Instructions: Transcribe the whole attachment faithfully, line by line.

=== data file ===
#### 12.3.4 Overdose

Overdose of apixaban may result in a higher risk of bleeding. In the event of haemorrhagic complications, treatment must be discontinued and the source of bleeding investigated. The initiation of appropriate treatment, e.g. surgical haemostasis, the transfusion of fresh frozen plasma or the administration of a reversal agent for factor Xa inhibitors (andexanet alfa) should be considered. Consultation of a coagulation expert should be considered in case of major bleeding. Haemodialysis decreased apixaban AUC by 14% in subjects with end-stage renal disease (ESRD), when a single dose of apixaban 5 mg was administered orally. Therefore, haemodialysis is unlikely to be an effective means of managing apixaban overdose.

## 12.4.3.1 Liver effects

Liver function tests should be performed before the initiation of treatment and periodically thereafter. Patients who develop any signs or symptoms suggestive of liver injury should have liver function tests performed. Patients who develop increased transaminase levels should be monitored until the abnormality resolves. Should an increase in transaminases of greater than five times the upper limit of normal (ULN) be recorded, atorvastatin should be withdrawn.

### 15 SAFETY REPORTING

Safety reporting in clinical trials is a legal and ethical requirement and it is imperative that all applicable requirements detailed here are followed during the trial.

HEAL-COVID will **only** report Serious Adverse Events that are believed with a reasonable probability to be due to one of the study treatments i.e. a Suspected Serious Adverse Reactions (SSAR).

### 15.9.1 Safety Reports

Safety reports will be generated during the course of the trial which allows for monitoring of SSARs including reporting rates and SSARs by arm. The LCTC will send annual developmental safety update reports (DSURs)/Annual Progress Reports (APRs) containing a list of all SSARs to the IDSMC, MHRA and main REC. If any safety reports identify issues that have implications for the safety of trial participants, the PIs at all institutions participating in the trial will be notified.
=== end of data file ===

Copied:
#### 12.3.4 Overdose

Overdose of apixaban may result in a higher risk of bleeding. In the event of haemorrhagic complications, treatment must be discontinued and the source of bleeding investigated. The initiation of appropriate treatment, e.g. surgical haemostasis, the transfusion of fresh frozen plasma or the administration of a reversal agent for factor Xa inhibitors (andexanet alfa) should be considered. Consultation of a coagulation expert should be considered in case of major bleeding. Haemodialysis decreased apixaban AUC by 14% in subjects with end-stage renal disease (ESRD), when a single dose of apixaban 5 mg was administered orally. Therefore, haemodialysis is unlikely to be an effective means of managing apixaban overdose.

## 12.4.3.1 Liver effects

Liver function tests should be performed before the initiation of treatment and periodically thereafter. Patients who develop any signs or symptoms suggestive of liver injury should have liver function tests performed. Patients who develop increased transaminase levels should be monitored until the abnormality resolves. Should an increase in transaminases of greater than five times the upper limit of normal (ULN) be recorded, atorvastatin should be withdrawn.

### 15 SAFETY REPORTING

Safety reporting in clinical trials is a legal and ethical requirement and it is imperative that all applicable requirements detailed here are followed during the trial.

HEAL-COVID will **only** report Serious Adverse Events that are believed with a reasonable probability to be due to one of the study treatments i.e. a Suspected Serious Adverse Reactions (SSAR).

### 15.9.1 Safety Reports

Safety reports will be generated during the course of the trial which allows for monitoring of SSARs including reporting rates and SSARs by arm. The LCTC will send annual developmental safety update reports (DSURs)/Annual Progress Reports (APRs) containing a list of all SSARs to the IDSMC, MHRA and main REC. If any safety reports identify issues that have implications for the safety of trial participants, the PIs at all institutions participating in the trial will be notified.